Originally from Springfield, Massachusetts - Theodor Seuss Geisel (born March 2, 1904)] was a writer, cartoonist, animator, book publisher, and artist best known for authoring children's books under the now-famous pen name of "Dr. Seuss". His work (which made frequent use of the paradox of language) includes several of the most popular children's books of all time, selling over 600 million copies, worldwide, and being translated into more than 20 languages.
Geisel adopted his "Dr. Seuss" pen name during his studies at the University of Oxford. He left Oxford in 1927 to begin his career as an illustrator and cartoonist for Vanity Fair, Life, and various other publications. He published his first children's book "And To Think That I Saw It On Mulberry Street" in 1937. During World War II, he worked in an animation department of the United States Army where he produced several short films, including "Design For Death", which later won the 1947 Academy Award for Documentary Feature.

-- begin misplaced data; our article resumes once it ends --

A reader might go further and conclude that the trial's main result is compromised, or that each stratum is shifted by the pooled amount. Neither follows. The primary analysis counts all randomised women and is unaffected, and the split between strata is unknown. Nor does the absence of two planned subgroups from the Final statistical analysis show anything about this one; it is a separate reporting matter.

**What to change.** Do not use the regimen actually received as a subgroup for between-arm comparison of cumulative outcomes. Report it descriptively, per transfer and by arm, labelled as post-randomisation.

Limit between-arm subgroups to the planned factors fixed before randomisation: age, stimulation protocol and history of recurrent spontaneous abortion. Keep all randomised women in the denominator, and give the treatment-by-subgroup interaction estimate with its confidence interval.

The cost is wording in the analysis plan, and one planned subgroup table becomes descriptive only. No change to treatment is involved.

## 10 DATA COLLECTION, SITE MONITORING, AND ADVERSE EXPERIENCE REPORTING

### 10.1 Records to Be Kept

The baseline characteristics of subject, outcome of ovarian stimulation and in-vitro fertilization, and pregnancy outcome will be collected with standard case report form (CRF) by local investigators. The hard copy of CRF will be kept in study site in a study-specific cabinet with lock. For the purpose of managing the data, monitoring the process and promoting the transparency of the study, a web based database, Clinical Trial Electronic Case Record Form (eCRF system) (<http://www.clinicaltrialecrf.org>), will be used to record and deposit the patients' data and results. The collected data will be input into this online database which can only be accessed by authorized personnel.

In "Dr, Seuss: American Icon" - Biographer, Philip Nel takes a close-up and in-depth look at the key aspects of Seuss's career which just so happened to coincide with the 20th Century's growing interest in creative and clever word-play, and the novelty of good-natured, child-oriented nonsense.
*Note* - On September 24, 1991 - Theodor Geisel (87 at the time) died from cancer.
(*Watch "Dr. Seuss" mini-bio video*)
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